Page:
• I like looking at logos. The good and the not so good, and trying to discern how they were conceived, the strategic thought process that went into developing the strategy, and then into the design itself.

    But a few months ago I read in Brandweek the convoluted psychobabble about the genesis of the we/me logo for The Alliance for Climate Protection and was left with the feeling that the people who contributed to the article have a relationship with mirrors that is unhealthy.

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  • I have never accused myself of, nor misled myself about, being in tune with the strategic rationale of some marketers because I wasn't in those meetings, but I simply can’t explain the new campaign for the NFL Players Association and the most recent bind-in in this week’s Brandweek.

    Yes, I understand that the NFLPA is trying to re-position itself away from being the protectors of the rights of the commonly perceived overpaid, unsophisticated and off-the-field, one step away from jail NFL player.

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  • Buying or investing in a range of strategically similar companies, and then combining IT and back office operations, is a common practice for private equity firms to reduce overall costs of ownership and wring out more cash flow among all properties.

    Introducing large or “important” potential same-sector customers to those PE-owned companies by leveraging relationships is another. Of course, there are many more that go along with those, but the collective goal is to increase the value of that company and either sell it off later or take it public.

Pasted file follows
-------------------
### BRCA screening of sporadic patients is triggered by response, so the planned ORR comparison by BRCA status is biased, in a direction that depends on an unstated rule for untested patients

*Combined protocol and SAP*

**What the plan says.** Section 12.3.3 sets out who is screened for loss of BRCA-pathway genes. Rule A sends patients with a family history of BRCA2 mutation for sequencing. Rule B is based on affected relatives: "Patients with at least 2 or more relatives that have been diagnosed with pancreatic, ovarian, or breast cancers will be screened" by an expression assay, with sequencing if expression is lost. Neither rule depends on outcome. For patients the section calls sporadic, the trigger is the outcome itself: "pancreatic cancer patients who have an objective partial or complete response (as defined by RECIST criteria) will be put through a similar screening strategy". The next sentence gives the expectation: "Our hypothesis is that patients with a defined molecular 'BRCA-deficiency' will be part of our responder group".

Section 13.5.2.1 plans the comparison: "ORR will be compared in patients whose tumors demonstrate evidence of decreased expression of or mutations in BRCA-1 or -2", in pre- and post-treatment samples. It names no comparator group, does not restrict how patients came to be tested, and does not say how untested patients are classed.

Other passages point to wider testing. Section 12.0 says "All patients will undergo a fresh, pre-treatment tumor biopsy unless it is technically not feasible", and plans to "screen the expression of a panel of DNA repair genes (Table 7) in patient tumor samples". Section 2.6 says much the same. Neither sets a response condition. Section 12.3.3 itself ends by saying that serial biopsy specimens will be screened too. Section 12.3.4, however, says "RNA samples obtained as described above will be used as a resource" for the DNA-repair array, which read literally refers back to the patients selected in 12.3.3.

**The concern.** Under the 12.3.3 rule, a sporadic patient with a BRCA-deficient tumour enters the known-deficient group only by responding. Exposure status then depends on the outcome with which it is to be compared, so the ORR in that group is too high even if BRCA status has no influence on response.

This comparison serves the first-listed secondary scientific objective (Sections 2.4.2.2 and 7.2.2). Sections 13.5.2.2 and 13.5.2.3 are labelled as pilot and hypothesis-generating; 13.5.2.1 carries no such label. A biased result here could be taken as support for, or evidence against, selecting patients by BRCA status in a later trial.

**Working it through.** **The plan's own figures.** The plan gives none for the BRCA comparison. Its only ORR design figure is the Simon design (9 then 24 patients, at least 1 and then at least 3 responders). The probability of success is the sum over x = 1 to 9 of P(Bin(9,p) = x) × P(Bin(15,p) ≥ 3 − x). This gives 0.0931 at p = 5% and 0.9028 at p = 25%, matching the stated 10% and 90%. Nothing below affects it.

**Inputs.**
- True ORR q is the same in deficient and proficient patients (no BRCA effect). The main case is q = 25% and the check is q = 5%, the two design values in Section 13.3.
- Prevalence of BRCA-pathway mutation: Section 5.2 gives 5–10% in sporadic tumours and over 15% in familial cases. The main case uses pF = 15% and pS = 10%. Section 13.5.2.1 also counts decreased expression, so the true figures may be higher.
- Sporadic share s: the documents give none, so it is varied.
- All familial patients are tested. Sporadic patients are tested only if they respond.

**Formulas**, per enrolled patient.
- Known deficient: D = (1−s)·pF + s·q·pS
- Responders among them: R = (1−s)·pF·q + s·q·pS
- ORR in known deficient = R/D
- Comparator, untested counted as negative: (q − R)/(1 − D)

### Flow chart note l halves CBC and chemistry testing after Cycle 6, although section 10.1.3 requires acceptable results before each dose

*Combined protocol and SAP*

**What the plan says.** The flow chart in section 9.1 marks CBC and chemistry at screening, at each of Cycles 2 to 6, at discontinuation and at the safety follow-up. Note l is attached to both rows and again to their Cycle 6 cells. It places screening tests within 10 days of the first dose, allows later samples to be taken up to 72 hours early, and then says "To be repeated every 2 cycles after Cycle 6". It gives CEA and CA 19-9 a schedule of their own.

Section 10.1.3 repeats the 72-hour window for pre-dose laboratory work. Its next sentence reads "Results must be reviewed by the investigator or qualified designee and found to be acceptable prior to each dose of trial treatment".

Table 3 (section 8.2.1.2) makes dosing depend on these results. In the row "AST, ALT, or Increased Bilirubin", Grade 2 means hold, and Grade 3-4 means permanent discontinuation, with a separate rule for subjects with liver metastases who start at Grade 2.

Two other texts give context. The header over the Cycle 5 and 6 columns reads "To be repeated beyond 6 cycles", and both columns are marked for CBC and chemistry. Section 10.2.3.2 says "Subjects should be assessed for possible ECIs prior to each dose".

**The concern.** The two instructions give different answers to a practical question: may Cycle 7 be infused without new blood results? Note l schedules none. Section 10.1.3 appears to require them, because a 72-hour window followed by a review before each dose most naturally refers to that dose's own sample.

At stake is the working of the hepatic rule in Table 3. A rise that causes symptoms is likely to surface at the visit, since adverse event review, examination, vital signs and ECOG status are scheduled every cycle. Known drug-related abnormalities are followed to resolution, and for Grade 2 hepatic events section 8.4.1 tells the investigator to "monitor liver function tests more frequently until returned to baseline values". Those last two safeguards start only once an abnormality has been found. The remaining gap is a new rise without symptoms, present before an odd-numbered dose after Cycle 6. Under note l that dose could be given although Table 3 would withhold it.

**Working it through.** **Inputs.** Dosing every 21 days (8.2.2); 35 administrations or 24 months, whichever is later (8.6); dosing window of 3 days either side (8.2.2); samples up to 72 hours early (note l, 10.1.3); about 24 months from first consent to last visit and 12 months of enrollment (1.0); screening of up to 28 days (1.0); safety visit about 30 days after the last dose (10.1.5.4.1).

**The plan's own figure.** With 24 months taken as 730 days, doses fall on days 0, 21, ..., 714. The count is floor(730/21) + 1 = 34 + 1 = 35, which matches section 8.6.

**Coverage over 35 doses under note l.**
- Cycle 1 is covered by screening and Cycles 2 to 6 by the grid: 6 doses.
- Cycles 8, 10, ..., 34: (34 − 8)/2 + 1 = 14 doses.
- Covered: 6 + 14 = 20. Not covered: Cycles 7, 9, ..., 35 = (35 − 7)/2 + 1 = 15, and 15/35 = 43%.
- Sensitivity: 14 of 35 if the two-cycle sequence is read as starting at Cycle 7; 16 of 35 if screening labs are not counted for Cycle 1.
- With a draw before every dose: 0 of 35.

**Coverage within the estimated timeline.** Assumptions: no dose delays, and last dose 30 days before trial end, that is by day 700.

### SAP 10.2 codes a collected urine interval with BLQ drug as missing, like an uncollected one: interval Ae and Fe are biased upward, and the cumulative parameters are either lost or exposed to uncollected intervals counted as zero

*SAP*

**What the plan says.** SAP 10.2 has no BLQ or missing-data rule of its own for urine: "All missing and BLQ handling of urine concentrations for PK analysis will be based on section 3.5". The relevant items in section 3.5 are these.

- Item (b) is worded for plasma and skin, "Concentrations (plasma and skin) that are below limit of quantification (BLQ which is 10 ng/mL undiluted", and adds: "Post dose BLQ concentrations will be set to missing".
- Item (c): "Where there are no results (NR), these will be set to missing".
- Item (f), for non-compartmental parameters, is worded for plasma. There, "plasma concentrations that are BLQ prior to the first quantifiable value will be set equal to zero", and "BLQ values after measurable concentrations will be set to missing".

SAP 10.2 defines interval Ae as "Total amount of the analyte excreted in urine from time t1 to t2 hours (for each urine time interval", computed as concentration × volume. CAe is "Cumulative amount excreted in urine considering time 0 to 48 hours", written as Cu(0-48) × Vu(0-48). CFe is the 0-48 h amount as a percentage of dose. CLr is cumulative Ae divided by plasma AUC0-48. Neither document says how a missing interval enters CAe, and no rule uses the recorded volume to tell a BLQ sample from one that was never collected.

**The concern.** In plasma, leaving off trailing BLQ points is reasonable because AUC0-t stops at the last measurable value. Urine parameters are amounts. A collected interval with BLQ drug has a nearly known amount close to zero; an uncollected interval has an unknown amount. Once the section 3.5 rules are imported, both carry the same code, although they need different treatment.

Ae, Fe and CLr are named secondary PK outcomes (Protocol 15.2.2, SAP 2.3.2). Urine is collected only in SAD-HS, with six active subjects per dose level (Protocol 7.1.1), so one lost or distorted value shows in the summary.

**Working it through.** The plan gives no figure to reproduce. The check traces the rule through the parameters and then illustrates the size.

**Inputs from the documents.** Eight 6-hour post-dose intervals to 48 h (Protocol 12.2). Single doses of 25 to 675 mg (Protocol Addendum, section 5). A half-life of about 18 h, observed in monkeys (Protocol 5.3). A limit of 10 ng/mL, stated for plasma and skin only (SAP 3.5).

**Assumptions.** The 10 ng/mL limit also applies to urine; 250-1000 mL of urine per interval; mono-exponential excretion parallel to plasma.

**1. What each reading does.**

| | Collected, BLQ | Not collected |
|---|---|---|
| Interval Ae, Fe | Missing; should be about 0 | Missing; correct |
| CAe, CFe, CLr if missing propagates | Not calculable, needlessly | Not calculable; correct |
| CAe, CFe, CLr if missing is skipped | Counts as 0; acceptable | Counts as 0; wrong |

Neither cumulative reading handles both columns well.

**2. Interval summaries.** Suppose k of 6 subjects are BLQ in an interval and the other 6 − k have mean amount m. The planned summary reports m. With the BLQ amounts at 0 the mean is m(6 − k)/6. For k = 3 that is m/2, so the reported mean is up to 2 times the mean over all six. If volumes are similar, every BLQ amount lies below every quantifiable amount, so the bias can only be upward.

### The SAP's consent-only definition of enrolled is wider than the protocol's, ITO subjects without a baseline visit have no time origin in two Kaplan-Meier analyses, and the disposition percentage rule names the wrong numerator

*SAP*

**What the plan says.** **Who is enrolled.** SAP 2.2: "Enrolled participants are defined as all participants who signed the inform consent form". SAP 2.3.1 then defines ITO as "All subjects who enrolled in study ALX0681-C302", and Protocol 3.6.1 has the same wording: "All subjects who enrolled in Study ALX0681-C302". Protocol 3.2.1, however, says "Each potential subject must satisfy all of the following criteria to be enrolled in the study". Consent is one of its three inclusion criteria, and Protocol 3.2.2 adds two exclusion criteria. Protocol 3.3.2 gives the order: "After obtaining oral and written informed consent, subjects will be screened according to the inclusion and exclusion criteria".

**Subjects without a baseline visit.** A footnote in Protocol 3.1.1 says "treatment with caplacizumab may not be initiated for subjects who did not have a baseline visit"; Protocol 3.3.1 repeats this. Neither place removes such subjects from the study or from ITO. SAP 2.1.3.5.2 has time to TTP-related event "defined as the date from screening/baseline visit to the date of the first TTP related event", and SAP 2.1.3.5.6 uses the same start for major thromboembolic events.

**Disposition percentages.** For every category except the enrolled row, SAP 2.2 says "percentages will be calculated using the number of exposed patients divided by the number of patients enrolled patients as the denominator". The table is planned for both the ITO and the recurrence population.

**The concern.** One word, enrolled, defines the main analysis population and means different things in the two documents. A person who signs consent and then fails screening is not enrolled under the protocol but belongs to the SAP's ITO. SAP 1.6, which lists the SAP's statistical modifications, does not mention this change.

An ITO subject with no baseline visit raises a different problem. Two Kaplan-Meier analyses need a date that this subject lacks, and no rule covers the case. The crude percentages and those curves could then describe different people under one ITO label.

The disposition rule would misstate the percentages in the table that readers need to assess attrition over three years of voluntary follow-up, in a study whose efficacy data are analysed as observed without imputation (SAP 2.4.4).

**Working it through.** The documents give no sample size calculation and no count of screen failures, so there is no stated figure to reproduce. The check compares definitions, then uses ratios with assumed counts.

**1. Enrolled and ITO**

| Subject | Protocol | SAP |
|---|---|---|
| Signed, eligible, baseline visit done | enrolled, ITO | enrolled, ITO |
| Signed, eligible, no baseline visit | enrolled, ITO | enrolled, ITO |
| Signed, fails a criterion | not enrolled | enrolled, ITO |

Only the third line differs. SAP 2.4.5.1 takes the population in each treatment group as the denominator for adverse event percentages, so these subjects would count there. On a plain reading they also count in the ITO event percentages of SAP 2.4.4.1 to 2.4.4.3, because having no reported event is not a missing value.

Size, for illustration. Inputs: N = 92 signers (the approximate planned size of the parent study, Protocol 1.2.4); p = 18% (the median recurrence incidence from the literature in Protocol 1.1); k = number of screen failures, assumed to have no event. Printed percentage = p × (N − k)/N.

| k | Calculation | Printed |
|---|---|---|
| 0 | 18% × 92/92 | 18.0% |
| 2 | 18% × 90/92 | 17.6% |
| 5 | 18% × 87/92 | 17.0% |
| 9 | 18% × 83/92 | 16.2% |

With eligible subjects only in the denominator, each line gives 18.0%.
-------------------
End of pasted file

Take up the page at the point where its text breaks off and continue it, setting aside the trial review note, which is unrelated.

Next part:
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  • Where have you gone, Joe DiMaggio?

    Every four years, the country is over-run with political ads from presidential hopefuls, and for the most part, they are aggressive, in-your-face and pushing the limits of the truth....all supposedly to make a point about the other candidate's inability to govern and make decisions that are in our collective best interests.

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  • In terms of marketing and sales techniques, the vast majority of US-based industrial manufacturers continue to live in the past. And so do their agencies or in-house departments.

    Sell products on features and benefits. Show big pictures of the products in use. Hammer home reliability, durability, engineering, quality, productivity and cost efficiencies. And then repeat with the next, new and improved! product.

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  • It's been an accepted practice for many years, but the time has come for broadcast companies and their advertisers to change the "tricks" they play on us TV viewers.

    Because they are losing eyeballs and therefore potentially lucrative sales.

    I am talking about how most channels increase the volume as soon as the show goes on commercial break. And the increase isn't just a few decibels, it's deafening in many cases.

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  • Try a simple test: cover the logo of a range of car print ads, or try to remember the car commercial that came on screen 15 minutes ago, and see if you can tell who the advertiser is.

    Chances are, you can't. If you've seen one windy road, one off-road or even one happy family watching DVDs in their new SUV, excuse me, CUV, you've seen just about every car ad out there.

    When Lexus came out with its teaser campaign 15 or so years ago, it was considered industry-changing. Not showing the car, just the experience. And the cars sold. Fast.

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